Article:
Olson produced helpful arguments as he reasoned from 2 Timothy 3:16 and 2 Peter 1:21 (please read both verses). He maintains that Scripture is breathed out from the Holy Spirit. That being the case, it makes little sense when people try to represent Scripture and the Spirit as being mutually exclusive (as my Facebook critic suggested). Olson explained that God’s Word, as given through the agency of the Spirit, facilitates our relationship with God.

Consider the primary descriptions of Scripture from the Bible itself:

  • All Scripture is breathed out by God” (2 Timothy 3:16)
  • For no prophecy was ever produced by the will of man, but men spoke from God as they were carried along by the Holy Spirit.” (2 Peter 1:21)

Add to this that one of the favored names of Jesus Christ is “The Word,” and you have a Trinitarian testimony that the Bible is not divorced from the Godhead, but is the tangible work of the Trinity in perfect harmony speaking to us.

Simply put, the Bible is the voice of God. The Father breathes out the Word. The Son is the Word incarnate. The Holy Spirit carried along the biblical authors so that they would speak “from God”. The Bible is the voice of God – not just the red letters – the whole Bible. As such, the question “Is it possible for Christians to idolize the Bible?” is inaccurate, because it forces us to drive a false wedge between God and his voice. Prioritizing God’s voice is prioritizing God, and thus prioritizing his voice cannot be thought of as idolatry.

Please know, I get it. The Scriptures and Jesus Christ are different entities. The Bible and the Spirit are unique from one another. But that does not mean we can or should treat them as such, divorcing them from one another.

So why did my love for and reliance on the Bible’s authority offend the woman on Facebook? I can’t judge her motives for certain, nor should I try to do so, but I can think of two possible reasons. Usually, people who accuse Christians of bibliolatry operate from one of two positions.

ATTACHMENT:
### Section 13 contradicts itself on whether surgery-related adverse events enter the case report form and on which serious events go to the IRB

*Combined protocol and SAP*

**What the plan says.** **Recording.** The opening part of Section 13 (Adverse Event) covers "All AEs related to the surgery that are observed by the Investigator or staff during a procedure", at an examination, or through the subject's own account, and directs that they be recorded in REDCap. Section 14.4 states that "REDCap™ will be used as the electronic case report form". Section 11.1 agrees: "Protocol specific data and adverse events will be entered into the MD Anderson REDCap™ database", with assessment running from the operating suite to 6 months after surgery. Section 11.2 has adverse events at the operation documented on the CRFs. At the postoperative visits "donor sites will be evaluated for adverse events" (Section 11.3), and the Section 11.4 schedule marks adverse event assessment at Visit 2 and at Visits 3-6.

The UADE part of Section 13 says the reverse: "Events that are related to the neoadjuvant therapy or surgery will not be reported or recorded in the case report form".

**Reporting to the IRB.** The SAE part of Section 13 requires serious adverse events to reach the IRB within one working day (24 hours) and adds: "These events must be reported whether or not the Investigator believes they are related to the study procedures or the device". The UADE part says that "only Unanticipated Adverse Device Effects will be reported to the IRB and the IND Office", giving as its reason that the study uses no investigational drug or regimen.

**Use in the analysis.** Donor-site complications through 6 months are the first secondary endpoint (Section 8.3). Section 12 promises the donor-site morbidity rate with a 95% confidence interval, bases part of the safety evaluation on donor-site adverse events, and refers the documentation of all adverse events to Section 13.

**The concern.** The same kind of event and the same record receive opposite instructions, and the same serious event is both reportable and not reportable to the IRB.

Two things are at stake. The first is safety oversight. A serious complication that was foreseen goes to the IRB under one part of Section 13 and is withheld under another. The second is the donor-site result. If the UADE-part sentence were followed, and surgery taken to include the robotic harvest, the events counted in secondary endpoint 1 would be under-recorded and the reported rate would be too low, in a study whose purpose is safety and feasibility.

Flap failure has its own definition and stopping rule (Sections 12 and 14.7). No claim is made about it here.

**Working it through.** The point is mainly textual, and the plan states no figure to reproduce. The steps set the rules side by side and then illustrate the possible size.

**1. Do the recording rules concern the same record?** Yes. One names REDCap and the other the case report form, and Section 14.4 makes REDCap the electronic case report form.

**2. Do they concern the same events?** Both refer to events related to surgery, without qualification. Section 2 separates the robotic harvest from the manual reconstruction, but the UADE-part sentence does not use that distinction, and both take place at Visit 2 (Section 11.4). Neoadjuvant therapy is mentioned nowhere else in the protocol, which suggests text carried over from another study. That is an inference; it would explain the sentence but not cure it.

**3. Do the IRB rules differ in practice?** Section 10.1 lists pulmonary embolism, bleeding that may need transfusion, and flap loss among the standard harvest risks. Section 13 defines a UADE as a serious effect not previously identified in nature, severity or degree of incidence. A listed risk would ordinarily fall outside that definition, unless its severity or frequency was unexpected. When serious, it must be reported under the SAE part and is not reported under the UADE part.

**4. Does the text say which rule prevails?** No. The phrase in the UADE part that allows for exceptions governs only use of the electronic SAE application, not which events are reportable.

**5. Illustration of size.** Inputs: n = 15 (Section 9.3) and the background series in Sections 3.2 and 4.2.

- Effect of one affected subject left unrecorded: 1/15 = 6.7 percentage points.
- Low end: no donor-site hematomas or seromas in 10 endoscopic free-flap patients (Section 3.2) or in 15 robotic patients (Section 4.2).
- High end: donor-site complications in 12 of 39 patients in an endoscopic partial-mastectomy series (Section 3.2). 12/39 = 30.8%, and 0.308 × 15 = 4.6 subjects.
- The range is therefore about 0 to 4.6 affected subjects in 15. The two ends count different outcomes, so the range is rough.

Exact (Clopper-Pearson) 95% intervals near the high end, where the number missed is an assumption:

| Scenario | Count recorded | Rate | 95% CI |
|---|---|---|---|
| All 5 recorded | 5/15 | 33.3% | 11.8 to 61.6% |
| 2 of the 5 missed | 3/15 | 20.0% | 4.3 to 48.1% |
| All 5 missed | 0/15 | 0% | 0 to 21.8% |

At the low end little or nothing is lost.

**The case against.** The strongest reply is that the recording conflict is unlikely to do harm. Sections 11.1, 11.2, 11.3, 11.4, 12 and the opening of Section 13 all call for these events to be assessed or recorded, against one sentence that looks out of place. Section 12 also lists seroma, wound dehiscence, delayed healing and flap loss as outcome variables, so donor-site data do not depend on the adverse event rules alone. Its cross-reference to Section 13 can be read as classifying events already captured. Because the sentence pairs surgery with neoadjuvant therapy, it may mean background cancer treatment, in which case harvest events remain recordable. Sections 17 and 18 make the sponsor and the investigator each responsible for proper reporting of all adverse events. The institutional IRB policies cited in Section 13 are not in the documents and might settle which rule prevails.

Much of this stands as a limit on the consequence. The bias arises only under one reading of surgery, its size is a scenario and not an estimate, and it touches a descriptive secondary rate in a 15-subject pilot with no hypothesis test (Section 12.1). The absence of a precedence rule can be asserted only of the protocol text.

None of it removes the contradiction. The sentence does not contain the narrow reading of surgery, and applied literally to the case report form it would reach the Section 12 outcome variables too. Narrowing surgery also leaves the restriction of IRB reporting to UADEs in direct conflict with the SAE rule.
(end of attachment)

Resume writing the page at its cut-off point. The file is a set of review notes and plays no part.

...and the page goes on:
The less prevalent of the two (I hope) comes from a desire to accommodate sin without outright rejecting God. If we can minimize Scripture’s authority by hearing from “God” as we imagine Him, perhaps we can wiggle out of some demands that the Bible imposes on us. Maybe translators made mistakes, or maybe culture has advanced beyond the antiquated notions of the prophets and apostles. Surely God wouldn’t confine His expectations of us to a 2000-year-old book!

Typically, however, the people who make that accusation believe that the Holy Spirit speaks to people directly. They do agree that the Bible is God’s inerrant Word, and they’ll even say that it’s the final authority for Christians. Furthermore, they actually do wish to live in obedience to its precepts. But they also insist that “relationship” with Jesus must extend beyond the Bible through personal communication from Him. They want to feel His presence and to believe that they have unique relationships with Him.

Yet His Word does retain its authority and it is able to speak to us personally.

For the word of God is living and active, sharper than any two-edged sword, piercing to the division of soul and of spirit, of joints and of marrow, and discerning the thoughts and intentions of the heart. ~~Hebrews 4:12 (ESV)

As we read these precious Spirit-breathed words, He shows us how they apply to us in the 21st Century. Far from being a dead book, the Bible overflows with more treasures than we know what to do with! In holding the Bible in high esteem, we use it as a vehicle to worship its Author in spirit and in truth.

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Saturday Sampler: October 7 — October 13

Symetry Sampler 02Looking at how believers should handle personal sin, Mike Ratliff of Possessing the Treasure rhetorically asks, Do genuine Christians need to confess their sins and seek forgiveness and cleansing? You undoubtedly know the short answer, but Ratliff provides Scriptural substantiation for that answer.